Once a ragtag force protecting Iran’s nascent Islamic regime, the Revolutionary Guard Corps is now the nation’s most powerful security institution — and has come under fire from the Trump administration.
On Friday, President Trump announced his new strategy toward Iran, adopting a more aggressive stance on everything from the nuclear deal to Iranian ballistic missiles.
A major part of the strategy, however, will include targeting the Revolutionary Guard, or IRGC. In a wide-ranging speech that slammed Iran and picked apart its nuclear deal with world powers, Trump directed the Treasury Department to impose additional sanctions on the Revolutionary Guard as supporters of terrorism in Washington’s view.
The White House on Thursday called the Revolutionary Guard, which is separate from the regular armed forces, a “primary tool and weapon in remaking Iran into a rogue state.”
“It is hard to find a conflict or a suffering people in the Middle East that the IRGC’s tentacles do not touch,” the White House said in a strategy document, referring to the Guard’s presence in places such as Syria and Iraq.
“The IRGC . . . threatens all nations and the global economy,” the White House said. “For all of these reasons, we want to work with our partners to constrain this dangerous organization.”
It was still unclear what measures would be taken. A number of IRGC leaders and affiliates are sanctioned by the U.S. government. Trump did not order the State Department to designate the Guard as a foreign terrorist organization, one of the government’s most punishing tools for sanctioning terrorists. But he used an existing executive order to sanction the Guard for terrorism, according to people familiar with the broad points of Trump’s strategy. Still, the moves against an official branch of Iran’s armed forces would likely have implications in Iran and the region.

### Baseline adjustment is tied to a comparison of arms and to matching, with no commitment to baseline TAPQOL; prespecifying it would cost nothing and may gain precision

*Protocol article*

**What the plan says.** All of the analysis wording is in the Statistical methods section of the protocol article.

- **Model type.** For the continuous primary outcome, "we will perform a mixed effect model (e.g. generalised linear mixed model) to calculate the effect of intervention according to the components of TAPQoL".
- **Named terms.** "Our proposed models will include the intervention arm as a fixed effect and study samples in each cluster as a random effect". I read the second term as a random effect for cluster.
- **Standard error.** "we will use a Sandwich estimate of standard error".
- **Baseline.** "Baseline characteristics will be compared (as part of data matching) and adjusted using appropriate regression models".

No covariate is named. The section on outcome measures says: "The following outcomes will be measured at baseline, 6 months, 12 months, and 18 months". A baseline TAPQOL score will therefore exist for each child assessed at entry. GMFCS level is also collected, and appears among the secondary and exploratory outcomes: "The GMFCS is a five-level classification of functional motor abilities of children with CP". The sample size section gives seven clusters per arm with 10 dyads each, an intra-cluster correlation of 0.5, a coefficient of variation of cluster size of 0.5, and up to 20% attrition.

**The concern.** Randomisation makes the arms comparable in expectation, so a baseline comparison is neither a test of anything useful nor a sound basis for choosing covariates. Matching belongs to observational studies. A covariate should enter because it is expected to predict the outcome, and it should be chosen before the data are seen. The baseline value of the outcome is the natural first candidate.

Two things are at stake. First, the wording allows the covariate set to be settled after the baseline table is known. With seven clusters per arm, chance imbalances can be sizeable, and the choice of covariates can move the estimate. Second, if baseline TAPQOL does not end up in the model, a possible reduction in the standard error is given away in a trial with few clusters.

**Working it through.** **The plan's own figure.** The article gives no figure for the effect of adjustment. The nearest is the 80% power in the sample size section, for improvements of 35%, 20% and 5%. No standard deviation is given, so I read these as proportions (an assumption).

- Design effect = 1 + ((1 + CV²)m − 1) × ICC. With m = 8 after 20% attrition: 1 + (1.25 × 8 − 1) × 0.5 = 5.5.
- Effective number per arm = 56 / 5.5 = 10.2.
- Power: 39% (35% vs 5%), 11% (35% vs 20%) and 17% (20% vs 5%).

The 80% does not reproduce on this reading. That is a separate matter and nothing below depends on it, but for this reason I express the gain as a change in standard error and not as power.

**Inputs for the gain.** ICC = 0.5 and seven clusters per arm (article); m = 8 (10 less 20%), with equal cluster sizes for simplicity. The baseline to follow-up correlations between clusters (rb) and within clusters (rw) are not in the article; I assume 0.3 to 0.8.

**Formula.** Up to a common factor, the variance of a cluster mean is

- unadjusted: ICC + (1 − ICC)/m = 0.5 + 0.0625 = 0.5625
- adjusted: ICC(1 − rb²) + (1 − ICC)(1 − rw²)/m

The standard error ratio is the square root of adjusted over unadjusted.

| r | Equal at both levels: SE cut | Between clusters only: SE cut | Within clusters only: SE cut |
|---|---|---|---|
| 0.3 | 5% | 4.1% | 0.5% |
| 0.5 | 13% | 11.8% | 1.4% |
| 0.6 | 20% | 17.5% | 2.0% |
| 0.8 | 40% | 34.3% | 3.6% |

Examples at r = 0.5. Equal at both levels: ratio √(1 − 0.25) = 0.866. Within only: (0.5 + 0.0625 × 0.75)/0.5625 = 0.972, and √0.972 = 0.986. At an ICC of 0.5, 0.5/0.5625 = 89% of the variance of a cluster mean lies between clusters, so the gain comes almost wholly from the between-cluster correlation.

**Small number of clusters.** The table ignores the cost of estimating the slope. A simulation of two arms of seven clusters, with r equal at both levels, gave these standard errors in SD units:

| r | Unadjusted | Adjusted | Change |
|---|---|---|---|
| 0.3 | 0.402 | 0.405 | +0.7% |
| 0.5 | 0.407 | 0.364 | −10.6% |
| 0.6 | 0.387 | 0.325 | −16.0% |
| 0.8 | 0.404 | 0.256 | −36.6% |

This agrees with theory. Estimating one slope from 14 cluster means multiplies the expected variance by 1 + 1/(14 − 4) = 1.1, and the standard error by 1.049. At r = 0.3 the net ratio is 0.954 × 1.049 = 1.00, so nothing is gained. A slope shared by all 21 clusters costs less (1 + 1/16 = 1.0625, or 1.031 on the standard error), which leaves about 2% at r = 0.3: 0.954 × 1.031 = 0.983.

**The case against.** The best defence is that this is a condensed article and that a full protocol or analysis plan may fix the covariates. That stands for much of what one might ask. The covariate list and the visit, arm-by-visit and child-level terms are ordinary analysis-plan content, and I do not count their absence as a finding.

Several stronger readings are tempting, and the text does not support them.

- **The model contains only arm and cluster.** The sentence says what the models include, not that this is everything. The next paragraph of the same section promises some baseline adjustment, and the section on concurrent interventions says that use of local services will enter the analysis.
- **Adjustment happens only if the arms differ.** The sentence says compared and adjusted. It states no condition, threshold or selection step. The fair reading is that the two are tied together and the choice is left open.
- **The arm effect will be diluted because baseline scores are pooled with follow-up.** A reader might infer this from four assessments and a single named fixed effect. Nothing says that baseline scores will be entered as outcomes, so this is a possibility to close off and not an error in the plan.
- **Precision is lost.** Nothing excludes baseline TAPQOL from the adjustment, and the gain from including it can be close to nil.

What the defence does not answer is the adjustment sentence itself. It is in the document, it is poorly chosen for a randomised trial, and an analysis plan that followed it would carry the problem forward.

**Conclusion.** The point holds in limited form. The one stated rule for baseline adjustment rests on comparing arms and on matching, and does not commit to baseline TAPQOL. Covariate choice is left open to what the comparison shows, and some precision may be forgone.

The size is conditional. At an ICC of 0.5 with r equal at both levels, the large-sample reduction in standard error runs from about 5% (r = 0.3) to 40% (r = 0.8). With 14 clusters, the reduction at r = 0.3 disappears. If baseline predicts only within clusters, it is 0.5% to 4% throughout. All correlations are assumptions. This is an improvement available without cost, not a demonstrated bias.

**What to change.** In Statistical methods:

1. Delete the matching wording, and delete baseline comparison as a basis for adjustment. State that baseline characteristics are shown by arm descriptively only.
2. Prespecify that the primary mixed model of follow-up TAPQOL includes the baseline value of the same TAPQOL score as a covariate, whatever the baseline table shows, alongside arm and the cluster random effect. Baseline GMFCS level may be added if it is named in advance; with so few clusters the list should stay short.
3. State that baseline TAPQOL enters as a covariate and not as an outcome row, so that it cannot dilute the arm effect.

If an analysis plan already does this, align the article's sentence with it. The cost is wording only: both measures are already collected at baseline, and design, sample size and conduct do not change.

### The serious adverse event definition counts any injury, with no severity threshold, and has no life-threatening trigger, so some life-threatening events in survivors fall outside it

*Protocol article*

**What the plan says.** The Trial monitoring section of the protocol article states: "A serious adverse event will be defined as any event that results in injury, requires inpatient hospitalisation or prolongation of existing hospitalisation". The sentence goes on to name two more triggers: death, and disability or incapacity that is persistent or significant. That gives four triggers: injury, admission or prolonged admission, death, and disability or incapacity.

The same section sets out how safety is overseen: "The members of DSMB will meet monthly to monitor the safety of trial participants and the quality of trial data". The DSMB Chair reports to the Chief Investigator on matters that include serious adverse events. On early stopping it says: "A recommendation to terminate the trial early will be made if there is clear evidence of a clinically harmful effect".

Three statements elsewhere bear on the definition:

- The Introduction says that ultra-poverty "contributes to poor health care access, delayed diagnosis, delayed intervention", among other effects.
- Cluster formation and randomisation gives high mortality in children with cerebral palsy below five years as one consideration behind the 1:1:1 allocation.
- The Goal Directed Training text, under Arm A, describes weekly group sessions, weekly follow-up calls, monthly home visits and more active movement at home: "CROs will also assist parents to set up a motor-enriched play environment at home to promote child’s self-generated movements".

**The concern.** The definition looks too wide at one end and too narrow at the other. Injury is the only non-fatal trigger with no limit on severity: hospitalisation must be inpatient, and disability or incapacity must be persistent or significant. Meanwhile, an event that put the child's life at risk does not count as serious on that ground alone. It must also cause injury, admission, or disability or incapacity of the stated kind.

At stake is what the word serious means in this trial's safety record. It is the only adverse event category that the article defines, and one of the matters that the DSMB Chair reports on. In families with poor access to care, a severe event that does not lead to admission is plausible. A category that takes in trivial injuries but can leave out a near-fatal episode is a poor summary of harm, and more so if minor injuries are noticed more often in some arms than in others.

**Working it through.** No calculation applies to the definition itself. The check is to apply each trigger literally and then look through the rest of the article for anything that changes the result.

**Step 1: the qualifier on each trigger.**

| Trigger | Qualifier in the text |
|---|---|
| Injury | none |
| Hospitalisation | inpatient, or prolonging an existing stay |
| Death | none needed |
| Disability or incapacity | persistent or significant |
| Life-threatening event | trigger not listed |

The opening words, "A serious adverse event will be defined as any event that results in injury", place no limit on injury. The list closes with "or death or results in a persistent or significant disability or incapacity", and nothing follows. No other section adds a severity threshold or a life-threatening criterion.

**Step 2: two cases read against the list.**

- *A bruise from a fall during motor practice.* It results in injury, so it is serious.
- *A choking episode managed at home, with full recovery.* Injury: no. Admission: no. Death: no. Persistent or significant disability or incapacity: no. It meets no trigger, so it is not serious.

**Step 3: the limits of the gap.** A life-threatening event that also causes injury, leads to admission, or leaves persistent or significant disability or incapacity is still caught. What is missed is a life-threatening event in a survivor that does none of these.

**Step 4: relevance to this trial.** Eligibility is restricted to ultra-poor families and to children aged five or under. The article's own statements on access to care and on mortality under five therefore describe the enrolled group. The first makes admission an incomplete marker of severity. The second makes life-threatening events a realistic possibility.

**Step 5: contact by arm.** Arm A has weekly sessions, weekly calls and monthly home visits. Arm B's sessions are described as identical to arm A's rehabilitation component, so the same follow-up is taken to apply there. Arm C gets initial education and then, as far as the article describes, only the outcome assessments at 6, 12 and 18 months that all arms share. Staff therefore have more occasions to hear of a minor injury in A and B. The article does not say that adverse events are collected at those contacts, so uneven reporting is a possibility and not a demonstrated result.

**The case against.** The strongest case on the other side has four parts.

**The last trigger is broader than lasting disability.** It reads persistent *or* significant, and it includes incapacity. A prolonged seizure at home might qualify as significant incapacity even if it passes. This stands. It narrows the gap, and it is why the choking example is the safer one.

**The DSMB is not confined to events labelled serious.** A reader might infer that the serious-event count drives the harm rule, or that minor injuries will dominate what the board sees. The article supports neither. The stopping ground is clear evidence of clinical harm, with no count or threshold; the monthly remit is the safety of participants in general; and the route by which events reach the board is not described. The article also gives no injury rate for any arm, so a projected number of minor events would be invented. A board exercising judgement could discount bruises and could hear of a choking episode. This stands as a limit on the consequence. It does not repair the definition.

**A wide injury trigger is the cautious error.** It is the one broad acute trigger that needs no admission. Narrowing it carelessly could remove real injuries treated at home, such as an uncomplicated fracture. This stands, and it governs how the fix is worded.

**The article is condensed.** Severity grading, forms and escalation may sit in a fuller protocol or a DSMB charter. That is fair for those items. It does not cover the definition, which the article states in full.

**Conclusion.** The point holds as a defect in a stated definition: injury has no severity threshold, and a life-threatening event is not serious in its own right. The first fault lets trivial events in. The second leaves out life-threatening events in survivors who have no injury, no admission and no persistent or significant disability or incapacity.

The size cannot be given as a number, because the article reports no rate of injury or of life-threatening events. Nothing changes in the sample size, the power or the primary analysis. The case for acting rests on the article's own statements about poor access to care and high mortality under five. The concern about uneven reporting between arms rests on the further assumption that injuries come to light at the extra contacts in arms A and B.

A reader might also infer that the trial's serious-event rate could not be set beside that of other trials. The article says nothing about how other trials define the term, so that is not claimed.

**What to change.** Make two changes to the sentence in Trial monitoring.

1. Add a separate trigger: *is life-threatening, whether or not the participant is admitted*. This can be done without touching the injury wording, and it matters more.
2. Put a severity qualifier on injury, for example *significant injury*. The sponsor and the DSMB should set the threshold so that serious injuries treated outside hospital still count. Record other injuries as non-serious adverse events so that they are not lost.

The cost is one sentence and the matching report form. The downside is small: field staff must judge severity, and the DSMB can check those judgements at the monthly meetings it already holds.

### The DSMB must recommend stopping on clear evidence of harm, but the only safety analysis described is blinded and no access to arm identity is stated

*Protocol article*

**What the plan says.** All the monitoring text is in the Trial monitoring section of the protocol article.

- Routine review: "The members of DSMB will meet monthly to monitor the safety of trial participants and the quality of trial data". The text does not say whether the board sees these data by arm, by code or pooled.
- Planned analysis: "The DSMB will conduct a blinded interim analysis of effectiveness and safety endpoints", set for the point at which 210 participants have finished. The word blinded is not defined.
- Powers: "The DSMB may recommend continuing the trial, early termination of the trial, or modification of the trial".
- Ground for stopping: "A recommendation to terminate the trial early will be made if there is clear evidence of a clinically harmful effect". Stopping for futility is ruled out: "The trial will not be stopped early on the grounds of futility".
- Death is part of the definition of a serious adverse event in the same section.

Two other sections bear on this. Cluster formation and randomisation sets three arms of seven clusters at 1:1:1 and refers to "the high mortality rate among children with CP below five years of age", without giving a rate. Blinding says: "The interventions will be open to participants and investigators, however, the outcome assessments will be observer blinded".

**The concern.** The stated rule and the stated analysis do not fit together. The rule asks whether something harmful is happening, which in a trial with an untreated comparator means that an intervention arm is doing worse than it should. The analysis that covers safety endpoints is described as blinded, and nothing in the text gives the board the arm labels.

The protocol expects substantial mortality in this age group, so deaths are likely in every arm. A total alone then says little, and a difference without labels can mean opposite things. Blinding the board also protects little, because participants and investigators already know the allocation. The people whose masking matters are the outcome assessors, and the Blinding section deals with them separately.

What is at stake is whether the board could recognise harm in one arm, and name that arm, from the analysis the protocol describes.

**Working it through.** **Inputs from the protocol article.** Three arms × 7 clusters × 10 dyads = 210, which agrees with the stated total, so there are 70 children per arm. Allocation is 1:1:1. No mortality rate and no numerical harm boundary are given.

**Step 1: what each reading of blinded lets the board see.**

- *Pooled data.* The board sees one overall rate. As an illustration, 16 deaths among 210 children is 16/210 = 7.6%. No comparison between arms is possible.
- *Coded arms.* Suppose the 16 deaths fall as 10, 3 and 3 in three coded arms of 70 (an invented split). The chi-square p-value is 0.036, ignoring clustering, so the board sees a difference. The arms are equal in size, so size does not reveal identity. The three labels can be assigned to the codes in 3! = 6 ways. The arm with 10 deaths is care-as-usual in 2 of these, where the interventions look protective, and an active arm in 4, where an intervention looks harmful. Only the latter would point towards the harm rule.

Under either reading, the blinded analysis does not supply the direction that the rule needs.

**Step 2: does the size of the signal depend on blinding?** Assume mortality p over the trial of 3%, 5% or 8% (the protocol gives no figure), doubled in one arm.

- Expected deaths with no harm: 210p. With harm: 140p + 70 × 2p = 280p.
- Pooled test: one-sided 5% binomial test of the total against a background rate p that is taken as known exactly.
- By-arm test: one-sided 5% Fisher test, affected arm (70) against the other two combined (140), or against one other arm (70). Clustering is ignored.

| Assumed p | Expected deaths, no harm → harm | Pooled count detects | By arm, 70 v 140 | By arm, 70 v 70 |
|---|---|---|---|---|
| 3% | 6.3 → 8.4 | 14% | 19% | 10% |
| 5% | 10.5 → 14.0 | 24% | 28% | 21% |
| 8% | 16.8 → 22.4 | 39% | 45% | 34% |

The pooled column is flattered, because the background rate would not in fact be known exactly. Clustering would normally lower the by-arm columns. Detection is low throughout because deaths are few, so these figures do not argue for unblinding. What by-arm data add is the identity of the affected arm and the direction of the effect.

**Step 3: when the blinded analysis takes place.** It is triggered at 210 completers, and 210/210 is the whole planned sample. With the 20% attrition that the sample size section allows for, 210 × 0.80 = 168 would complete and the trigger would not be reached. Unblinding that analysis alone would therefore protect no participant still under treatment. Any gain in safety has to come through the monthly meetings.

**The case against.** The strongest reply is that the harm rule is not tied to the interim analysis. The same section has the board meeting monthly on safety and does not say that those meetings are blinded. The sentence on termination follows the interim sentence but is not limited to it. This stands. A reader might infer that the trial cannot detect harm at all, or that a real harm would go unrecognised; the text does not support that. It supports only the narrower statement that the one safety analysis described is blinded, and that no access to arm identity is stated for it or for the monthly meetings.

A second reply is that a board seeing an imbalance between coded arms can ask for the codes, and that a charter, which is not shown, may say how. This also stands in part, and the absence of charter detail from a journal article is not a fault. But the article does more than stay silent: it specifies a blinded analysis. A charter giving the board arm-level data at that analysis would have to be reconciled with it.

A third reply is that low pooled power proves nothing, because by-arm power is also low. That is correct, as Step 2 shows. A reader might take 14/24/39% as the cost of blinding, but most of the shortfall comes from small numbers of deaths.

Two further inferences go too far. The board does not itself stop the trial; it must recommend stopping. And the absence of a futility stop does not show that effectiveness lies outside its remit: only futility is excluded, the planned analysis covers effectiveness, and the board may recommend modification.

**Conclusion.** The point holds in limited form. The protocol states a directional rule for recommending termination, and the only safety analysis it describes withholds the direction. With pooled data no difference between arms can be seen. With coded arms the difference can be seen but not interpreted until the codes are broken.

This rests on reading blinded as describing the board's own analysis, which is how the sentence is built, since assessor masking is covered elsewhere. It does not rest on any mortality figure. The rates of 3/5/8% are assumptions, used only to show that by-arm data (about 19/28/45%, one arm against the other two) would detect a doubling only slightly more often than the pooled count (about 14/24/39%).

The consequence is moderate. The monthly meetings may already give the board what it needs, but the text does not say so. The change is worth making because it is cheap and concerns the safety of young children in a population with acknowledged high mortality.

“If U.S. officials commit this strategic mistake, the Islamic Republic of Iran will surely reciprocate,” Iranian Foreign Minister Mohammad Javad Zarif said this week of any measures to further target the Revolutionary Guard. “The IRGC is an honor for our country and a guarantor of the defense of our homeland.”
Founded following the 1979 revolution, in which a cleric-led uprising overthrew the shah, the IRGC was an ideological enforcer for the new Islamic government. Now, while still loyal to Iran’s supreme leader, it affects almost every aspect of Iranian life.
With between 120,000 and 150,000 active personnel, the IRGC has land, sea and air defense capabilities, including domestic paramilitary forces and a ballistic missile arsenal. Its elite Quds Force, which the Treasury Department designated a terrorist organization in 2007, is responsible for external operations. At home, the IRGC controls an extensive network of paramilitary volunteers known as the “Basij,” giving the Guard eyes and ears in just about every corner of the country.
“The IRGC has now eclipsed [Iran’s] conventional forces,” the Rand Corp. wrote in a policy paper for the U.S. Air Force in 2009.
“It operates substantial and independent land, sea and air forces,” Rand said, and “maintains tight control over the development and deployment of Iran’s ballistic missiles.”
Its forces are no real match for the U.S. military in any conventional conflict, but the IRGC has honed its skills in asymmetric warfare and could retaliate against U.S. troops on the Iraqi or Syrian battlefields.
But while the Guard has expanded militarily, it has also evolved into a powerful political and economic actor, holding sway over matters from foreign policy to domestic policing and even major energy investments. Current and former guardsmen hold critical posts across the government.